What your attachment style says about you - and how it's impacting your relationship

What your attachment style says about you - and how it's impacting your relationship.
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When it comes to romantic relationships it's easy to feel mystified by your partner's behaviour.

Why am I always the one to initiate connection? Why don't I feel emotionally supported? Why do I feel suffocated?

These questions are delved into in the latest episode of Are You Mental?, a podcast that explores mental health issues, what might cause them and what they're like to live with.

It's hosted by counsellor Mick Andrews and in the latest episode he spoke to radio producer and master of psychology student Grace McArthur about one of her main areas of interest - attachment styles.

Together they discussed what attachment styles say about people and what they reveal about how we relate to our partners.

Which attachment style am I?

There are three main attachment styles: secure, anxious and avoidant.

It's not always clear straight away which one you lean towards, so McArthur recommends taking a free online quiz if the below descriptions don't help you work it out.

  • Secure attachment

This is characterised by low anxiety and low avoidance. McArthur said this is basically the goal.

These people view themselves as worthy of love and belonging, and view others as generally accepting and responsive to their needs - so they're not worried about being rejected that much.

They're confident in themselves, they don't count themselves out; they are open to being vulnerable and honest and expressing their needs to their partner.

They're capable of being relied on and able to say: "I don't have the capacity for that right now" or "I can't help you with that, but I want to help you".

  • Anxious attachment

This is characterised by having a low view of oneself and a high view of others, McArthur said.

These people over-emphasise the need for safety and intimacy. Their default assumption is that they will be rejected, so they need a lot of reassurance and are often seeking affirmation. 

They can get quite wrapped up in worries about the relationship, so they're often hyper-focused on maintaining a close connection with their partner, or trying to understand what the partner is feeling.

Basically, they're always wanting to make sure they are safe.

  • Avoidant attachment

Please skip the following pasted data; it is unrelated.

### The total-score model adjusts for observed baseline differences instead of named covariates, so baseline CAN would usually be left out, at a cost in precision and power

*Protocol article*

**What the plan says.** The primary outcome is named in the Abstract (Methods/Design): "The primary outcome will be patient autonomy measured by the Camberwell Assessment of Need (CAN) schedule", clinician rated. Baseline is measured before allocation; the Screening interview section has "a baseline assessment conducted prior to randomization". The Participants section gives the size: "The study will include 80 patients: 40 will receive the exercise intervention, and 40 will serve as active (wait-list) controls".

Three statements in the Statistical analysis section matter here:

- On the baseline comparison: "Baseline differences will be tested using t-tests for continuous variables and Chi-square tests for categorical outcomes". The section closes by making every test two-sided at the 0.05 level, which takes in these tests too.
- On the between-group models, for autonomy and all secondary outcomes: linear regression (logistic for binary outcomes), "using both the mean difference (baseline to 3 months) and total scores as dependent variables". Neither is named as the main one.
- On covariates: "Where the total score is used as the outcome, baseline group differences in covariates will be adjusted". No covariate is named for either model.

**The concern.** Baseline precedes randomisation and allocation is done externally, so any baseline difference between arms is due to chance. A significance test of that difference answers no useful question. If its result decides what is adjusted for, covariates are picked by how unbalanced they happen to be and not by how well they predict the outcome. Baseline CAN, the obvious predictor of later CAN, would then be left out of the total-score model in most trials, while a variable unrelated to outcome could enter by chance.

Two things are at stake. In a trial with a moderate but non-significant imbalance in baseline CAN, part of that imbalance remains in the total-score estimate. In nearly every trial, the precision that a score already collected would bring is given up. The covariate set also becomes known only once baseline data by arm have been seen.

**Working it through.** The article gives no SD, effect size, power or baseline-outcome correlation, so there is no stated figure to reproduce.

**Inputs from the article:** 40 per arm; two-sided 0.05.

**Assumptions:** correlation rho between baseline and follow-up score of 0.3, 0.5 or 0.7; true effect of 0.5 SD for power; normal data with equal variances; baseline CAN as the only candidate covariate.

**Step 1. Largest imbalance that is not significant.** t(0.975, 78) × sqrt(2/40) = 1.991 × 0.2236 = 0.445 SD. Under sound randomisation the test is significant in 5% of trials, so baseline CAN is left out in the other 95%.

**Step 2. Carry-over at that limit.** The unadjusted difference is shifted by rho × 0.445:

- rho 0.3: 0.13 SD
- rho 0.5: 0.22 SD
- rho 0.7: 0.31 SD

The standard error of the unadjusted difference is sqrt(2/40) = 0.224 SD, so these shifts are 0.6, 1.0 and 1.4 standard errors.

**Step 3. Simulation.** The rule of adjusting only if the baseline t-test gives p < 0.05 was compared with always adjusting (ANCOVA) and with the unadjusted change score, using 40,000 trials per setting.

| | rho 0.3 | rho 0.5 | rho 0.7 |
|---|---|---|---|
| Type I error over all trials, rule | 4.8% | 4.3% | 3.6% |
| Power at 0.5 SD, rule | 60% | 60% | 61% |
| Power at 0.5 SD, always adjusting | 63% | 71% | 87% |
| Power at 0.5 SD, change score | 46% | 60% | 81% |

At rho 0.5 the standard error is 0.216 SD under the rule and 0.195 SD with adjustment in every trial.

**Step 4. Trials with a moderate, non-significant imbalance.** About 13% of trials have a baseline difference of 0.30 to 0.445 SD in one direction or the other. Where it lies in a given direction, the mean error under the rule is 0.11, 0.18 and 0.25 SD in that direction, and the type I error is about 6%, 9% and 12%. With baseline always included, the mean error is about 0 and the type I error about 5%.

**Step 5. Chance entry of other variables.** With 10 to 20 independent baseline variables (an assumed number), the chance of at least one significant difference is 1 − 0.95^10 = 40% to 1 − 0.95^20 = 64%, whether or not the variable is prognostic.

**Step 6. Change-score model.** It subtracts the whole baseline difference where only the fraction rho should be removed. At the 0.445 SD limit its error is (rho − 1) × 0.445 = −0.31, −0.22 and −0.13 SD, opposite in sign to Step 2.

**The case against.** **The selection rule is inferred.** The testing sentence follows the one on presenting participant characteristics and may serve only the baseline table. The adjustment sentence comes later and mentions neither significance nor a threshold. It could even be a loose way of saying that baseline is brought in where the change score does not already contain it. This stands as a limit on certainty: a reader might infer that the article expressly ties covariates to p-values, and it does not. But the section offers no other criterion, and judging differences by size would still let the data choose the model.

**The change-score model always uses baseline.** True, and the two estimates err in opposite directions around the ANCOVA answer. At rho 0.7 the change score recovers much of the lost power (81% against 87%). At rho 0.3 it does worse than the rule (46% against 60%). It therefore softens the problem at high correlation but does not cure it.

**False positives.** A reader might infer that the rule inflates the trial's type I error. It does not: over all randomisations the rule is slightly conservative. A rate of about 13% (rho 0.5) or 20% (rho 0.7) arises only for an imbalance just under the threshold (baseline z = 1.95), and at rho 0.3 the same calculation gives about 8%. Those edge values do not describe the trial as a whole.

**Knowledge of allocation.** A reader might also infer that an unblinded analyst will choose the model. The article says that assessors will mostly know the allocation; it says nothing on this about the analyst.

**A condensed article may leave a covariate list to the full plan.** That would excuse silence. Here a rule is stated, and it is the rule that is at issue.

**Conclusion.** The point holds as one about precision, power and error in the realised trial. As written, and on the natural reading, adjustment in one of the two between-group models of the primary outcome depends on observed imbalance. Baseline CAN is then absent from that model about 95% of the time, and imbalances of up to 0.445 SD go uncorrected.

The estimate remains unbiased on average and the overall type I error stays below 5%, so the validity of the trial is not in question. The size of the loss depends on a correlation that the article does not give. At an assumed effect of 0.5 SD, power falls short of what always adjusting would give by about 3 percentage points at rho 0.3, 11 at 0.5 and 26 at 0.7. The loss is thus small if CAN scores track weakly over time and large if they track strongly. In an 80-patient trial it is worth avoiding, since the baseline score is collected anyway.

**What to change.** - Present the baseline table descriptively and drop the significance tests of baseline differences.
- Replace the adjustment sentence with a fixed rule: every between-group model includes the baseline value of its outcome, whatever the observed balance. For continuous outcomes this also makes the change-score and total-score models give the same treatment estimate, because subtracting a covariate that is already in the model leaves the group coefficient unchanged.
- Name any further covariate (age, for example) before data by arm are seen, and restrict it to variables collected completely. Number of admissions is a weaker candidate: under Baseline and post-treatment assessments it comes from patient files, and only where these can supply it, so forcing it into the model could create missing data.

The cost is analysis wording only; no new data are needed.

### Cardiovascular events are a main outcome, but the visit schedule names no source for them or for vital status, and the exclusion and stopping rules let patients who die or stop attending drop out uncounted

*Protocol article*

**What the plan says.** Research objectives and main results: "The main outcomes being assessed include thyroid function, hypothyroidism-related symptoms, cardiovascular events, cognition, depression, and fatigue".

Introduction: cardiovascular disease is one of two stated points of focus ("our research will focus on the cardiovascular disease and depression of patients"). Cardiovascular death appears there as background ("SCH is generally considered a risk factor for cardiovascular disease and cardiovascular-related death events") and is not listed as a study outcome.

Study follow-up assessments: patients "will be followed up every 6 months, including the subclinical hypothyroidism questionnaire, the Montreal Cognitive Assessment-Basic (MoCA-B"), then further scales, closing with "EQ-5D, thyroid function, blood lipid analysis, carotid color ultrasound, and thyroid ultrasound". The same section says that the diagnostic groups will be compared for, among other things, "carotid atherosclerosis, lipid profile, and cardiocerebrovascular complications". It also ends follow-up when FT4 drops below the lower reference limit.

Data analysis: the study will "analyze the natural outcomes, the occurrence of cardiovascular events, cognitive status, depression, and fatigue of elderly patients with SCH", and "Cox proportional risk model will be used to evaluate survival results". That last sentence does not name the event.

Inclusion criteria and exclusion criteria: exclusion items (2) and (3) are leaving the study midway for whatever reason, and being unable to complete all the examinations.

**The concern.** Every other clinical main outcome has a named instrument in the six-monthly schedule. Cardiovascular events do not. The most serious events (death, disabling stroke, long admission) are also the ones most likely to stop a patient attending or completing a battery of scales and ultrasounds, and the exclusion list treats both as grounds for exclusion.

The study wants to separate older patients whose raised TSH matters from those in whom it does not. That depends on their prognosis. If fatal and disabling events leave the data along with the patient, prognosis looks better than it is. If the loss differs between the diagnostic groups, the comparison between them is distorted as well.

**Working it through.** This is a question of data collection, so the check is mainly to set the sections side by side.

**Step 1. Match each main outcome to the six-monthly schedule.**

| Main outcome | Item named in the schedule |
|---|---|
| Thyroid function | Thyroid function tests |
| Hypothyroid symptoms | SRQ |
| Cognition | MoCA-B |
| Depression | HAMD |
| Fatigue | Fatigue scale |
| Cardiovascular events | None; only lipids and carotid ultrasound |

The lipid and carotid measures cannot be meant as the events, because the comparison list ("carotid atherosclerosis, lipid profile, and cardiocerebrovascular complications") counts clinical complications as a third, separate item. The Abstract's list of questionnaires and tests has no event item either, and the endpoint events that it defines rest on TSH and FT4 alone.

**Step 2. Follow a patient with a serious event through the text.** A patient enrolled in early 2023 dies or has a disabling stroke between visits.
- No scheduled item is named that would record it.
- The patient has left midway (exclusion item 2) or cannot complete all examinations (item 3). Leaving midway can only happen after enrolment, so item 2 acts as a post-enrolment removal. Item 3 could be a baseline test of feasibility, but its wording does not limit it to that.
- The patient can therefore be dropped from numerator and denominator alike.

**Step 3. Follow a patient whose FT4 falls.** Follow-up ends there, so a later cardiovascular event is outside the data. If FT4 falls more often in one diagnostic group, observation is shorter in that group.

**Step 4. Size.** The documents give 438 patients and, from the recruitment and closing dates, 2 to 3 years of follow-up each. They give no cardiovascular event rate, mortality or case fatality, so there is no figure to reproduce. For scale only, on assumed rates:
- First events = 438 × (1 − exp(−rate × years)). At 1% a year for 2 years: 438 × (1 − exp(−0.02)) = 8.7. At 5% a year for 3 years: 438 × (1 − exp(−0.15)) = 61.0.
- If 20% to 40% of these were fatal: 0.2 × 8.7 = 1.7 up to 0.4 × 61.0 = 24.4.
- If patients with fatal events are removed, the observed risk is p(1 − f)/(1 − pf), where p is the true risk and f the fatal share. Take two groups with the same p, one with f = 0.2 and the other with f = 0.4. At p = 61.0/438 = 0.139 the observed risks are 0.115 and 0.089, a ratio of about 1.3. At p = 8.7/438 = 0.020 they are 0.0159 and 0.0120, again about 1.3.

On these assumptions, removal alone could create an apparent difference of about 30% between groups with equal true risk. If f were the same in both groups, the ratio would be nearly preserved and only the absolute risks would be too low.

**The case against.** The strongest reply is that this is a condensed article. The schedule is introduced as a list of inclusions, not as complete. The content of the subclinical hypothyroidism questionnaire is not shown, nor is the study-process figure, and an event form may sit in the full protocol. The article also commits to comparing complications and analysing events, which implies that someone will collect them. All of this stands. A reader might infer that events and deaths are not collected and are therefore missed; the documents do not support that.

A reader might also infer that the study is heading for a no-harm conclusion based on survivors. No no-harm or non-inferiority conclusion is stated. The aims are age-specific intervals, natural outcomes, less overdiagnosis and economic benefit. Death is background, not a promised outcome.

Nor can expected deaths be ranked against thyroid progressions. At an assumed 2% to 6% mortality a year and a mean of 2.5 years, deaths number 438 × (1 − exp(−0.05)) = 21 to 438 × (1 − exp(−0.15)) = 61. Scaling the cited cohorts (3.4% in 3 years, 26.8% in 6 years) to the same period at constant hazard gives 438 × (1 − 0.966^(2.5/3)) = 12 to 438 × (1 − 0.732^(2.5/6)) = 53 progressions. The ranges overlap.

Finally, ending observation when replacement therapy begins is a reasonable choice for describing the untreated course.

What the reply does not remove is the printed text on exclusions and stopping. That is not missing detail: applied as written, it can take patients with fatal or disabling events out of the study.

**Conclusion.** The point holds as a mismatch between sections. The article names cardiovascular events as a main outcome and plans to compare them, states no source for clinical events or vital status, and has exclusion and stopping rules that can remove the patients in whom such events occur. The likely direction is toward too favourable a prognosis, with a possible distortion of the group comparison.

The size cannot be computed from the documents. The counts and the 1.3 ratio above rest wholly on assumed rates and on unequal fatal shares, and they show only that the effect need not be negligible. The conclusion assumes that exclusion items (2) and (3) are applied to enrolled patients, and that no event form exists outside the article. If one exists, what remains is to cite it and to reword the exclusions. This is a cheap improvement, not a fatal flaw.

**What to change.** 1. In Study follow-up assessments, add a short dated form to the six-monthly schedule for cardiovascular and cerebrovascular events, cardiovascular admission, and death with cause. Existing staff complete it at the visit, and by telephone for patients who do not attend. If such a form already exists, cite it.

This is characterised by a desire to maintain autonomy and be emotionally independent of one's partner.

These people aren't particularly comfortable with closeness and intimacy, McArthur said - and because they're trying to maintain control, they're more likely to suppress negative emotions.

They want to turn to their partner for support, but they're afraid to need them and afraid that their needs may be rejected, so they resist being vulnerable.

They may also worry that intimacy with their partner may leave them feeling trapped and encroach too much on their careers, recreation and friendships.

What shapes your attachment style?

Attachment styles aren't fixed - they can change throughout your life, said McArthur. All sorts of life events can shape your attachment style.

It could be that you had a really secure upbringing and an amazing attachment to your primary caregiver, and then something happened to change that - perhaps your parents divorced, or there was abuse in a significant relationship. Suddenly, the loss of security may push you into an anxious or avoidant style.

Conversely, someone who is an anxious attacher, perhaps because they had to fight for approval from a parent as a child, can become secure later in life if they're able to establish high levels of trust and communication in their relationship.

The nightmare combinations

While two secure attachers coming together can put a relationship in great stead, other combinations aren't quite as beneficial and you may be able to recognise some of these dynamics in your own relationships.

The most common nightmare combination is an anxious attacher and an avoidant attacher, McArthur said, because it creates a 'pursue and withdraw' dynamic that can quickly spiral out of control and be damaging for both parties.